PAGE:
Although around two-thirds of employees (68%) say they are satisfied with their employer’s health and safety practices, just four in 10 (41%) say they believe their employer helps workers develop and maintain a healthy lifestyle. These are among the findings of the 2016 Work and Well-Being Survey by the American Psychological Association (APA).
And, despite the prevalence of workplace wellness efforts, only one-third of American workers say they regularly participate in the health promotion programs provided by their employer, according to the survey.
Less than half of working Americans (44%) say the climate in their organization supports employee well-being, and 1 in 3 reports being chronically stressed on the job.
The survey suggests a key part of the solution is senior leadership support. Nearly three-fourths (73%) of employees with senior managers who show support through involvement and commitment to well-being initiatives said their organization helps employees develop a healthy lifestyle, compared with just 11 percent who work in an organization without that leadership support.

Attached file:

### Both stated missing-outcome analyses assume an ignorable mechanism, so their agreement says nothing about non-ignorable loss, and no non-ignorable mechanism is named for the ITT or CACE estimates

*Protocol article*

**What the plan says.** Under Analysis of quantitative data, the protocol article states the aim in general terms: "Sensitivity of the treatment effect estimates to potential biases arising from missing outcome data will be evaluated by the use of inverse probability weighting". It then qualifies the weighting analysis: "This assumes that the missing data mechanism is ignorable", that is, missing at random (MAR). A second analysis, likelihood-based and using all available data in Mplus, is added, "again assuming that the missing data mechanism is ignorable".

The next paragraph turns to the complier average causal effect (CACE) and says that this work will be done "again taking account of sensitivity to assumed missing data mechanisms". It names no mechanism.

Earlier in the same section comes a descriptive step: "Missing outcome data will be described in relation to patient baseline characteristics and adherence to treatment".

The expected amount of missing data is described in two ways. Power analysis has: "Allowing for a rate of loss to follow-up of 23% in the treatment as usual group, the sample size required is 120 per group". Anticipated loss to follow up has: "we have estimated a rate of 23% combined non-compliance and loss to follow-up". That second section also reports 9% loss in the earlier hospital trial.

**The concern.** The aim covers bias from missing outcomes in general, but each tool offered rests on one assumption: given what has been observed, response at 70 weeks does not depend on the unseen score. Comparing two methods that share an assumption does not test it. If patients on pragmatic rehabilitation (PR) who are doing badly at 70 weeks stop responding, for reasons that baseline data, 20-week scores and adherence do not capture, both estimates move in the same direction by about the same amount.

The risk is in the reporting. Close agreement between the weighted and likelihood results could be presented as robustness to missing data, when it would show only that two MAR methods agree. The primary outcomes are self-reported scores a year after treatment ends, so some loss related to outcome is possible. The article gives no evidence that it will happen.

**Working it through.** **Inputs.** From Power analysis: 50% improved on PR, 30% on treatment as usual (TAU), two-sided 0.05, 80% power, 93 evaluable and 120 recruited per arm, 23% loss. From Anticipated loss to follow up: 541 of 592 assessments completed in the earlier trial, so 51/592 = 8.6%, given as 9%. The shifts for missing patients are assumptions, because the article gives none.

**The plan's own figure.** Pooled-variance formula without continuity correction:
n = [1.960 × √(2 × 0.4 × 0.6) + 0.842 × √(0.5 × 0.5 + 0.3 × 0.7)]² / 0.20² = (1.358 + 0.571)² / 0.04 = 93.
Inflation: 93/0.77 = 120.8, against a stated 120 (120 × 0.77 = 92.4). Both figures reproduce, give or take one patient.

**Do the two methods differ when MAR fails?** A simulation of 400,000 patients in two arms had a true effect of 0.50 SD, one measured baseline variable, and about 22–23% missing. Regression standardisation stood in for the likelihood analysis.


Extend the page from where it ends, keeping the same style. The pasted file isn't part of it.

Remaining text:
The survey, conducted online by Harris Poll among more than 1,500 U.S. adults in March, found widespread links between support from senior leaders and a variety of employee and organizational outcomes, with more than nine in 10 workers saying they feel motivated to do their best (91% vs. 38% of those without leadership support), are satisfied with their job (91% vs. 30%) and have a positive relationship with supervisors (91% vs. 54%) and coworkers (93% vs. 72%). These employees are also more likely to recommend their company as a good place to work (89% vs. 17%), and fewer said they intend to leave their job in the next year (25% vs. 51%).
Among all employees surveyed, 33 percent said they typically feel tense or stressed out during the workday, an increase in the percentage of those reporting chronic job stress for the first time in three years.
“Many employers say they focus on workplace wellness, but what is put into place is too often individual programs or policies that aren’t supported by the organization’s culture,” said Ballard. “Employers who truly embrace well-being as part of how they do business create a workplace where both employees and the organization thrive.”